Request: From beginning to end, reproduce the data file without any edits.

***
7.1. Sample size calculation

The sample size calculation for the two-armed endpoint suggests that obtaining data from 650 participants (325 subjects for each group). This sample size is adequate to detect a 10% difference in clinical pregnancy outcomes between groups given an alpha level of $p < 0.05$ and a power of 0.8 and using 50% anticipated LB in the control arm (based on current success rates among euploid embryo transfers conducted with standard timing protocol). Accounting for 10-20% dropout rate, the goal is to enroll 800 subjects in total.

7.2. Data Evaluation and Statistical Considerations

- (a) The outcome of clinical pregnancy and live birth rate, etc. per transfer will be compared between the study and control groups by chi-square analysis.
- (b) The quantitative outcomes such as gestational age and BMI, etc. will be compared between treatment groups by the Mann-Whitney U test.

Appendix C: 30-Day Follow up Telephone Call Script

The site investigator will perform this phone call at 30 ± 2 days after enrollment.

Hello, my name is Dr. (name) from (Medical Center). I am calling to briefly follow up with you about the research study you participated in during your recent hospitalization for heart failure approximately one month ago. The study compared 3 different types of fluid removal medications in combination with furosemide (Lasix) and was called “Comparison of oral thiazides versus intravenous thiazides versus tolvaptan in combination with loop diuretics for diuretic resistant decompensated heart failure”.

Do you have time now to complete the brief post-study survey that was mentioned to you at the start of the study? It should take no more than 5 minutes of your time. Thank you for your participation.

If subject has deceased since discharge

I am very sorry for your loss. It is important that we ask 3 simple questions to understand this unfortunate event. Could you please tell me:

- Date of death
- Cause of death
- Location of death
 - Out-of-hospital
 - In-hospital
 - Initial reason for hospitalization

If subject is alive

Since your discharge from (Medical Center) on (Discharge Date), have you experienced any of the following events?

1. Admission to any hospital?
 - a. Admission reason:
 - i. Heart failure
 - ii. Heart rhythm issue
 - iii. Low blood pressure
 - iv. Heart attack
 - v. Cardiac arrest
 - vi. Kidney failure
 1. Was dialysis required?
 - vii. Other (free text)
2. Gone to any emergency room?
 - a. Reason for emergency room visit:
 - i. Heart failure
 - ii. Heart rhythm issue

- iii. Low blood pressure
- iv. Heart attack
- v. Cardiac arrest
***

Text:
7.1. Sample size calculation

The sample size calculation for the two-armed endpoint suggests that obtaining data from 650 participants (325 subjects for each group). This sample size is adequate to detect a 10% difference in clinical pregnancy outcomes between groups given an alpha level of $p < 0.05$ and a power of 0.8 and using 50% anticipated LB in the control arm (based on current success rates among euploid embryo transfers conducted with standard timing protocol). Accounting for 10-20% dropout rate, the goal is to enroll 800 subjects in total.

7.2. Data Evaluation and Statistical Considerations

- (a) The outcome of clinical pregnancy and live birth rate, etc. per transfer will be compared between the study and control groups by chi-square analysis.
- (b) The quantitative outcomes such as gestational age and BMI, etc. will be compared between treatment groups by the Mann-Whitney U test.

Appendix C: 30-Day Follow up Telephone Call Script

The site investigator will perform this phone call at 30 ± 2 days after enrollment.

Hello, my name is Dr. (name) from (Medical Center). I am calling to briefly follow up with you about the research study you participated in during your recent hospitalization for heart failure approximately one month ago. The study compared 3 different types of fluid removal medications in combination with furosemide (Lasix) and was called “Comparison of oral thiazides versus intravenous thiazides versus tolvaptan in combination with loop diuretics for diuretic resistant decompensated heart failure”.

Do you have time now to complete the brief post-study survey that was mentioned to you at the start of the study? It should take no more than 5 minutes of your time. Thank you for your participation.

If subject has deceased since discharge

I am very sorry for your loss. It is important that we ask 3 simple questions to understand this unfortunate event. Could you please tell me:

- Date of death
- Cause of death
- Location of death
 - Out-of-hospital
 - In-hospital
 - Initial reason for hospitalization

If subject is alive

Since your discharge from (Medical Center) on (Discharge Date), have you experienced any of the following events?

1. Admission to any hospital?
 - a. Admission reason:
 - i. Heart failure
 - ii. Heart rhythm issue
 - iii. Low blood pressure
 - iv. Heart attack
 - v. Cardiac arrest
 - vi. Kidney failure
 1. Was dialysis required?
 - vii. Other (free text)
2. Gone to any emergency room?
 - a. Reason for emergency room visit:
 - i. Heart failure
 - ii. Heart rhythm issue

- iii. Low blood pressure
- iv. Heart attack
- v. Cardiac arrest